Robots are primarily designed to make our lives easier. They can be as complicated or as simple as you need them to be. They can build cars, perform surgeries and … make a humble cup of coffee.
The early days of non-robot coffee makers
The first contraption ever conceived to help us in making our favorite beverage can be traced back to Turkey in 575 AD. The date is scribed into the historical timeline of coffee aficionados as the official starting point of the coffee machine.
The habit of drinking coffee spread considerably but no new inventions were created until the addiction reached France. In 1710 the French discovered infusion brewing, and the technique was similar to how we perform infusion brewing today. In other words, they simply put a few coffee beans into a fabric wrapping and submerged them in hot water until they produced the desired strength.
However, the art of brewing was taken to new heights when the drip pot was invented.
It was an infusion brewing device of superior design dreamt up by Jean Baptiste de Belloy. The apparatus had two distinct sections, an enclosure for the coffee grind and a vessel to collect the liquid beverage. Between the two parts lays a fabric filter. Making coffee with this method required boiling water to be poured into the first section. This usually meant that by the time the water had passed through the entire system, it was barely lukewarm. Indeed, that was its main failing and ultimately its downfall. Consequently, improvements were made.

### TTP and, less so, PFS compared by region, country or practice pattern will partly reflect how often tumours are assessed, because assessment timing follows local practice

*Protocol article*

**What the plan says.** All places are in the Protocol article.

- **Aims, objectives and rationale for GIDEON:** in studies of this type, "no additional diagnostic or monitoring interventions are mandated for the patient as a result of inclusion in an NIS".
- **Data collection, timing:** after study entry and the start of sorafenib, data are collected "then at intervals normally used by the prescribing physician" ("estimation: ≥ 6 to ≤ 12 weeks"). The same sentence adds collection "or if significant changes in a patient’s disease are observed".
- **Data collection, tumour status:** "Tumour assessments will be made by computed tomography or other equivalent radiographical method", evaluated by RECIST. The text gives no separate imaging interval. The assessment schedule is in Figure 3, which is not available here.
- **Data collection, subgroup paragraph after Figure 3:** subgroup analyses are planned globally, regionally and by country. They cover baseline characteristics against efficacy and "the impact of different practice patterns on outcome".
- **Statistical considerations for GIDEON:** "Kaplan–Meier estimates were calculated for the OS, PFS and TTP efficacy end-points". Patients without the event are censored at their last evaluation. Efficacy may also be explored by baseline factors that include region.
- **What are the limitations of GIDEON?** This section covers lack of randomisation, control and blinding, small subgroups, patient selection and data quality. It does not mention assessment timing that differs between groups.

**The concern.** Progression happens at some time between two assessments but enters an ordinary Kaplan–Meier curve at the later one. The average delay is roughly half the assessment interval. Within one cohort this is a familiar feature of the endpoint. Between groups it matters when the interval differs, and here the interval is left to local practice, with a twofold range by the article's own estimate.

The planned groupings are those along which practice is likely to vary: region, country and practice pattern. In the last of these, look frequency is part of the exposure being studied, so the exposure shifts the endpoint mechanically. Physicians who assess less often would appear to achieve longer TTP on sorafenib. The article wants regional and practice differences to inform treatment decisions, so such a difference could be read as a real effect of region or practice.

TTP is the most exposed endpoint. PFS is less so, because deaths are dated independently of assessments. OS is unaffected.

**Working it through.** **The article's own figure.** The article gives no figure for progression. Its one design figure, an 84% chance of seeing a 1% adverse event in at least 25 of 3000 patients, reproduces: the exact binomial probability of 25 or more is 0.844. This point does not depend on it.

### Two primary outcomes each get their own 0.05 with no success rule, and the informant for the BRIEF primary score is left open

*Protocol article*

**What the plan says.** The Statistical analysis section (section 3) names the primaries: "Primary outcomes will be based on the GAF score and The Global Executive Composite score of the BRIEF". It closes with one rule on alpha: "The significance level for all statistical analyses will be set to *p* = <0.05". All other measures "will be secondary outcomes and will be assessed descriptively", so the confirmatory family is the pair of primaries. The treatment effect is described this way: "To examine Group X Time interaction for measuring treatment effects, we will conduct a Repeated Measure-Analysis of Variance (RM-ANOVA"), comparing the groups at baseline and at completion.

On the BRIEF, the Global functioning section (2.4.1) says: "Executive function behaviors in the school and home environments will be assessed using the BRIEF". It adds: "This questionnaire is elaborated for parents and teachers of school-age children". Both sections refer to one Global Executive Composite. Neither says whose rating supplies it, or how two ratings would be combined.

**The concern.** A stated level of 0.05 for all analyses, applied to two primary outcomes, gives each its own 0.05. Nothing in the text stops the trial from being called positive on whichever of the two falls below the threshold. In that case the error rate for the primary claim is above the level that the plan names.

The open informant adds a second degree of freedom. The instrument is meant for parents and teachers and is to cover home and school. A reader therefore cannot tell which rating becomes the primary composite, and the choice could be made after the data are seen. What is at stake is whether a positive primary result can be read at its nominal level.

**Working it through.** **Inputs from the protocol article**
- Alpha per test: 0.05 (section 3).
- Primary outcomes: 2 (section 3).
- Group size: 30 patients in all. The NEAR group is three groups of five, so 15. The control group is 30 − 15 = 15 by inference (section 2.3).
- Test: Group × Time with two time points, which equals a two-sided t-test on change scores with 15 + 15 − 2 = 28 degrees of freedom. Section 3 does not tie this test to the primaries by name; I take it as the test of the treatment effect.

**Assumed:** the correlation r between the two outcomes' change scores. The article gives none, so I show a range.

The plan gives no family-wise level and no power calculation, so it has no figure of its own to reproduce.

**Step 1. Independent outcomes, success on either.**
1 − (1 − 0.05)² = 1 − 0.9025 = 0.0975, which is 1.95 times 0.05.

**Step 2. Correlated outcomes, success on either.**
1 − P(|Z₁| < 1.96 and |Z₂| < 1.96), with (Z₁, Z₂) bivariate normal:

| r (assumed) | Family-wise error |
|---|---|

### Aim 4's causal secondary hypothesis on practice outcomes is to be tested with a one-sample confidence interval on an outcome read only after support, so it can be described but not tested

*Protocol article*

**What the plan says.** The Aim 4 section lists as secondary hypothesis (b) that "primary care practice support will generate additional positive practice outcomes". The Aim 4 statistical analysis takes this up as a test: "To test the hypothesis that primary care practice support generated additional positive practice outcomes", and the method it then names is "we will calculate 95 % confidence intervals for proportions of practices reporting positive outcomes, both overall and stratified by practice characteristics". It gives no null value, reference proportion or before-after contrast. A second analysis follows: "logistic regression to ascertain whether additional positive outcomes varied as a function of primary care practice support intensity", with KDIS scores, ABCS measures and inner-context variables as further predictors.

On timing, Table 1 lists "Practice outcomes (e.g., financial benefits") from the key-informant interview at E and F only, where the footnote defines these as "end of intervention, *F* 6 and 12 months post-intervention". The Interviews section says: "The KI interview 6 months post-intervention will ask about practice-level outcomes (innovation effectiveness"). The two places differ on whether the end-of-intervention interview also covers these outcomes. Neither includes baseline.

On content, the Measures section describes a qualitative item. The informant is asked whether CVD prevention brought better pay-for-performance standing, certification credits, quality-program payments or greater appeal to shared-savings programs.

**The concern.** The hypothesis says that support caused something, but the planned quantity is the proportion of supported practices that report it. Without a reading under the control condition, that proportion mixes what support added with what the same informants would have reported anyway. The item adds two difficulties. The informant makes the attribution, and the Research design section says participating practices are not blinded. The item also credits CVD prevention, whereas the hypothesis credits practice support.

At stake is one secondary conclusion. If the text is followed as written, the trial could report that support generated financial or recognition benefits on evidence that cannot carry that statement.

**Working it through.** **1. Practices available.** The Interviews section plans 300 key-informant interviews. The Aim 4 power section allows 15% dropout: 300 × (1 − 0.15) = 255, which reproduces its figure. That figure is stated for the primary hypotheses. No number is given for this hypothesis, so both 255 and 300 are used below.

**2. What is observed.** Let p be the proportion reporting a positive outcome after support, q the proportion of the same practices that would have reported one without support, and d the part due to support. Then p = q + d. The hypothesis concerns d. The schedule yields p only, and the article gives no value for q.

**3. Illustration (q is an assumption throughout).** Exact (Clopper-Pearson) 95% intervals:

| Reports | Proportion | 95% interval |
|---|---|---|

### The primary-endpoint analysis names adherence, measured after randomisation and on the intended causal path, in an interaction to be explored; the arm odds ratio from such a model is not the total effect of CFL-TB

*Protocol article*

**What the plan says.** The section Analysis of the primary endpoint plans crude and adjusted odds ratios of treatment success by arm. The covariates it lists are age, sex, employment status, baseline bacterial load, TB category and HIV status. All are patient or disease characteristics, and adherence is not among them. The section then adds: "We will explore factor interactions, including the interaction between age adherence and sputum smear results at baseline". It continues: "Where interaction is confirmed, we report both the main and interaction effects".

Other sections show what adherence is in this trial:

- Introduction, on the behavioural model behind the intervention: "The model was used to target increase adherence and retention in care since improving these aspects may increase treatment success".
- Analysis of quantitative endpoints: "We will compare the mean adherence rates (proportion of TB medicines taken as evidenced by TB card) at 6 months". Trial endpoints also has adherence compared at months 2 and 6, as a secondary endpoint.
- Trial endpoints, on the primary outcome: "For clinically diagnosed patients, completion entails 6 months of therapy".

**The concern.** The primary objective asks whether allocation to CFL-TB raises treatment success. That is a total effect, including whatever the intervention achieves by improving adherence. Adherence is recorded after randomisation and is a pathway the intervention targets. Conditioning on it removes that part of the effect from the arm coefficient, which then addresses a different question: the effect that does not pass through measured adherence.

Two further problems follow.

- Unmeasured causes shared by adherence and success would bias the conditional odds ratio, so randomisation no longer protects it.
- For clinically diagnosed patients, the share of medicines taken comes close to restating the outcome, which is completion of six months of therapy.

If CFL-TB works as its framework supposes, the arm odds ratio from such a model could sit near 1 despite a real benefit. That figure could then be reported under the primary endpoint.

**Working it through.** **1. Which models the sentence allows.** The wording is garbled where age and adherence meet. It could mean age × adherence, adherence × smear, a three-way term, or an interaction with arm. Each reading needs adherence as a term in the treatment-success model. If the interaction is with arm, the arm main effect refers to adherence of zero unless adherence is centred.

In 1822, Angelo Moriondo patented an Espresso machine. A working prototype was first revealed to the world much later at the Turin General Exposition in 1884.
These machines aren’t too dissimilar from the high-end machines we see in coffee shops today.
The device forced hot water, under pressure through the coffee and a filter, which yielded a thick beverage with an intense aroma. Ultimately success was found by designing the machine to enable its user to modify the pressure parameters and vary the grind, which resulted in a magnitude of drinks with varying qualities to suit all tastes.
1835 was another landmark year for coffee people when vacuum brewing technology was invented by Loef of Berlin. This type of coffee maker is also known as a Vac Pot, Siphon or Syphon coffee maker. The device had two containers. As the water is brought to the boil, the resulting steam rises into the upper chamber that is full of coffee. Once the heat source is removed, the vapor condenses and is siphoned off and passed through a filter. The glorious brown fluid collects in the bottom chamber and is ready to consume.